This play/character is just racist trash. Can we get rid of it already?

And to wrap things up, we’ve got Donna Summer singing Age of Aquarius in German from the German version of Hair.




Monologue Monday

Monologue Monday: Rare Birds (Evan & Janet) by Adam Szymkowicz

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Poster for the premiere.

Hello everyone and we’re back with some new monologues from Adam Szymkowicz’ play Rare Birds. Let’s take a look at the plot outline (from here):

“Sixteen-year-old Evan Wills is an avid bird watcher who wears colorful songbird shirts to school despite the constant antagonism it brings him. Evan’s mother just wants Evan to be normal, and happy—and normal—and get along with her new boyfriend. While Evan summons the courage to talk to Jenny Monroe (whose locker is next to his), troubled bully Dylan has something darker in mind. After some stupid choices and unexpected results, Evan learns that the worst thing you can do in high school is admit you love something.”

Sounds like Evan hit a bit of a learning curve. You can read a review of the play from 2017.

There are quite a few monologues on YouTube from this play. Let’s explore them.

Evan has a pretty tough monologue where he makes a suicide video note.

Evan: Okay. So I guess this is it.

Here is Evan’s monologue (available from here):

Okay. So I guess this is it. I always thought—well that doesn’t matter. I always thought somehow someday I would figure out what I’m good for. But . . . now . . . it’s clear I’m not good for anything.

I guess I should say don’t blame yourself. This isn’t your fault. No, fuck it. If you feel a little bit sorry for me at all, it is your fault. It’s everyone’s fault. It’s my father’s fault. Mom, this is your fault. Everyone at school, all the students, all the teachers, the principal, this is all your fault. I want the guilt to eat you up. I want you to wonder what you should have done for the rest of your life. (pause) What am I talking about? No one will miss me. No one will care. No one will feel bad. You will all be happier.

I could never fit in. I’m too weird. And that’s not going to change. I can’t not be who I am. I wouldn’t know how.

So, I guess I’ll never get to kiss a girl. I will never see a Red-Crowned Crane in the wild. But what’s the point of that anyway? It’s just a fucking bird, right? No one cares about fucking birds.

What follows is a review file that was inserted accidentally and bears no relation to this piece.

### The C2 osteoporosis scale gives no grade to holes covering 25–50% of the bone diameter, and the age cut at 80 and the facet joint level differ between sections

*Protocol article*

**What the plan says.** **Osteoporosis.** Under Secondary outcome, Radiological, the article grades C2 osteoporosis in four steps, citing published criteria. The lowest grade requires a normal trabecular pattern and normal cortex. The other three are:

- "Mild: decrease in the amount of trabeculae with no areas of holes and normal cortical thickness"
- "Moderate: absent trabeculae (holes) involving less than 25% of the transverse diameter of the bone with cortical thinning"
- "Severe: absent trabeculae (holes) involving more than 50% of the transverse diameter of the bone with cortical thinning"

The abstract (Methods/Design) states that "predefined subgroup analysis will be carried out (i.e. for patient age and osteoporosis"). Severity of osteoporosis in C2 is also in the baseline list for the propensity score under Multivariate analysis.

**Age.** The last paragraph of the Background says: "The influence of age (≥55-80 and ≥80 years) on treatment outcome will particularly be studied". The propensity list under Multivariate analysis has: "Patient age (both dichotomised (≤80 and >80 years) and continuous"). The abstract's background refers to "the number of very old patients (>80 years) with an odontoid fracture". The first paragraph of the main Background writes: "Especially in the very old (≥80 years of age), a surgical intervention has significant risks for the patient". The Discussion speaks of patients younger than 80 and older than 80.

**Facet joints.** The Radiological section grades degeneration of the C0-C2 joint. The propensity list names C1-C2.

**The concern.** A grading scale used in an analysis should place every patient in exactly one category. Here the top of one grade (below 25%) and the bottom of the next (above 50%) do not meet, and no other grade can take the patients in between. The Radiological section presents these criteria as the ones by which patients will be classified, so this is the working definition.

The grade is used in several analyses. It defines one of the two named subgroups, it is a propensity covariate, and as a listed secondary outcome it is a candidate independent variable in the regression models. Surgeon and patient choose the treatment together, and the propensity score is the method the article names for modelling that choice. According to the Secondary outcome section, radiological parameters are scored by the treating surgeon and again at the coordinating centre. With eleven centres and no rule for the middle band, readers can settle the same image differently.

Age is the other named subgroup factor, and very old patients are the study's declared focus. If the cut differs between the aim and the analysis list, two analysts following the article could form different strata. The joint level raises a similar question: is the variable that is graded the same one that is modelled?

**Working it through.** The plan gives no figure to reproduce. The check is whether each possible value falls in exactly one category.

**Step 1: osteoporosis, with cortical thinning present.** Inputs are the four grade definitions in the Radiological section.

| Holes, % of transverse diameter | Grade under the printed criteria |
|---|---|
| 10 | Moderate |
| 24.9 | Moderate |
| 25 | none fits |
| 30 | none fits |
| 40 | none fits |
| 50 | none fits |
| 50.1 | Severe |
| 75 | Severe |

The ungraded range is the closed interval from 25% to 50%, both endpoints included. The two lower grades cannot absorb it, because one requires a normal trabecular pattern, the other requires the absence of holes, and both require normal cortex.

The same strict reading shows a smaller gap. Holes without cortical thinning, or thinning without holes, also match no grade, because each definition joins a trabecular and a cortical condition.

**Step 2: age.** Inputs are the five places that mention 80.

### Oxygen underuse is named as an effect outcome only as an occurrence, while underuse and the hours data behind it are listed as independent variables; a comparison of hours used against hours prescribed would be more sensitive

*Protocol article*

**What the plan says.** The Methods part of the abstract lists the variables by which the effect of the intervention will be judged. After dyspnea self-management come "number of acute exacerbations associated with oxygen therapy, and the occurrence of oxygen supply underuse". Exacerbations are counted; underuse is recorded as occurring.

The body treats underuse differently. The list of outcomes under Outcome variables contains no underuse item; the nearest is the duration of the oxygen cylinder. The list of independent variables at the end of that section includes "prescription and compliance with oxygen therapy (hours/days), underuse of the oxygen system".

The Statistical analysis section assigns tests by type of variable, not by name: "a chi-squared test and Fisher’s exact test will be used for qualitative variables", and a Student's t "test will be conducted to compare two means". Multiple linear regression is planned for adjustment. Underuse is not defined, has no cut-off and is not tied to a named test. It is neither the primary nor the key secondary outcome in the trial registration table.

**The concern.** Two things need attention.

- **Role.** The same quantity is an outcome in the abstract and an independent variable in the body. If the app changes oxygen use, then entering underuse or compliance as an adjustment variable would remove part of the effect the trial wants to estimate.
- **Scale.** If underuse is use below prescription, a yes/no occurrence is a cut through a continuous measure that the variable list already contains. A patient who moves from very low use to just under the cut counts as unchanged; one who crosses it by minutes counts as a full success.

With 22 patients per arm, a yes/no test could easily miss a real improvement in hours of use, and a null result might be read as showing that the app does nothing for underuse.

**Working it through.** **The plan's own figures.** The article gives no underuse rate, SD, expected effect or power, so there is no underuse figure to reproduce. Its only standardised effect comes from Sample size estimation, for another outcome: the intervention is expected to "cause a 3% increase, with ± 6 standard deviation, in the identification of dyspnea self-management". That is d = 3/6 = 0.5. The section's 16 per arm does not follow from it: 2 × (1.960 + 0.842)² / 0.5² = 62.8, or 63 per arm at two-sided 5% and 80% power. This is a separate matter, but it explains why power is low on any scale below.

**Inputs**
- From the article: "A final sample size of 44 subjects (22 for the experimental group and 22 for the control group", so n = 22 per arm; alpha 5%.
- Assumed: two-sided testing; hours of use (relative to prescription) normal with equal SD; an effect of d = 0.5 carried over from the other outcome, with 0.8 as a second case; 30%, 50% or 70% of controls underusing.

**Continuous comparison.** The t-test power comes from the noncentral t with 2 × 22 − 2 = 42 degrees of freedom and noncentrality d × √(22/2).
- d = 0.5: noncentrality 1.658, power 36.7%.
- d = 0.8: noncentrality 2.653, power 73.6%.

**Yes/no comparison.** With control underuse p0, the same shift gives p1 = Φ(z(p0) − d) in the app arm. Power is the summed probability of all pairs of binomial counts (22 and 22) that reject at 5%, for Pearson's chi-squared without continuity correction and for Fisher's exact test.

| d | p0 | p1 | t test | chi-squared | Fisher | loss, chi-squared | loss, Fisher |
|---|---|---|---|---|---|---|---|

I’m sorry for being in your lives, for wasting your time.

Okay. This is it. Goodbye. In my next life, I would like to be a bird. If requests are allowed. So long.

(EVAN raises the gun to his head. A beat. Another beat. A tap on the window. He looks up. JENNY is outside. He speaks to the screen.)

Okay. Hold on a second. I may be hallucinating.

Not all the YouTube videos do the full monologue. Some paraphrase.





















When Evan barricades himself in his room, his mother Janet has something to say…

From a Michigan production

Janet: It’s not easy.

Janet’s monologue is available here.

It’s not easy. I’m not saying I thought it would be easy. I don’t know. I could use some help. It’s been the two of us and that has worked sort of but also it’s not working at all. If only your father was here. The way he had with people. He was amazing, wasn’t he, in his interactions. He would know how to talk to you. He made people feel good about themselves. It didn’t matter if he was talking to a mechanic or a doctor. Everyone liked him. That’s who he was. I don’t know who he was.

Do you remember his funeral? The whole town came. They said it was the biggest turnout they ever had. For weeks people came by with dinners they made, cakes, breads. But then, eventually, they stopped coming and they forgot about me. It was him they liked, not me. I was just a reminder he was gone. And now I go into the grocery store and there’s no recognition in anyone’s eyes. Maybe they don’t want to remember him. Or maybe they were never really his friends anyway. I don’t know. Or maybe too much time has passed. Or maybe they found out. Some of them must have known. In a small town like this –You don’t remember, do you? I hope you don’t remember. I tried to keep it away from you. What he did. And how he did it. I thought I knew him. And then with one quick action he made it clear I didn’t know him at all.

I don’t know why he left us. He was just lost. I could see it sometimes in the way he looked off in the distance. He wasn’t there, wouldn’t let me see. So charismatic all the time and then moments where he wasn’t there. The darkness. Still. I never thought—Which is why it scares me so much that you’re having such trouble. A man like him could do that, then you with all the problems you’re having. Evan? Evan, baby?

Evan? Evan, honey, are you there? Evan? Can you let me in?

Should I be worried? Is this something to worry about?


Evan? I’m going to break the door down. I’ll get the sledgehammer. I’ll get the axe. I’ll knock it down.


Evan—You’re not like him, are you?

Let’s see how the Janet monologues are:





For other monologues by Szymkowicz, we have Incendiary here and Pretty Theft here.

Also, if you are considering anything similar to what Evan is considering, please don’t. The US suicide hotline is here, the UK hotline here and the Canadian one here. You can even reach out to this blog if you want.

For more Monologue Monday, just go here. Thank you very much!